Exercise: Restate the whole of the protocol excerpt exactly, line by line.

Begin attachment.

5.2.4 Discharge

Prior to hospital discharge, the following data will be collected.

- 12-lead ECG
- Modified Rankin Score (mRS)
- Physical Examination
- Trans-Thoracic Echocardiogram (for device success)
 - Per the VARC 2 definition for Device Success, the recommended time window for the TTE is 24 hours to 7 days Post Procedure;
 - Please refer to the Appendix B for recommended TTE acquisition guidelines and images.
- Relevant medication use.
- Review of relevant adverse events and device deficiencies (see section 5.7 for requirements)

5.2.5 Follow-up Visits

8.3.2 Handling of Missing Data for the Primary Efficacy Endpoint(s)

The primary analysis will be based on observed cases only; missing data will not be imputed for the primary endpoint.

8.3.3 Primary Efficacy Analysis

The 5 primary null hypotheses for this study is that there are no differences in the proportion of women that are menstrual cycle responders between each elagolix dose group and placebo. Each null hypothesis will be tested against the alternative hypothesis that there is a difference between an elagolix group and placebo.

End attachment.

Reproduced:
5.2.4 Discharge

Prior to hospital discharge, the following data will be collected.

- 12-lead ECG
- Modified Rankin Score (mRS)
- Physical Examination
- Trans-Thoracic Echocardiogram (for device success)
 - Per the VARC 2 definition for Device Success, the recommended time window for the TTE is 24 hours to 7 days Post Procedure;
 - Please refer to the Appendix B for recommended TTE acquisition guidelines and images.
- Relevant medication use.
- Review of relevant adverse events and device deficiencies (see section 5.7 for requirements)

5.2.5 Follow-up Visits

8.3.2 Handling of Missing Data for the Primary Efficacy Endpoint(s)

The primary analysis will be based on observed cases only; missing data will not be imputed for the primary endpoint.

8.3.3 Primary Efficacy Analysis

The 5 primary null hypotheses for this study is that there are no differences in the proportion of women that are menstrual cycle responders between each elagolix dose group and placebo. Each null hypothesis will be tested against the alternative hypothesis that there is a difference between an elagolix group and placebo.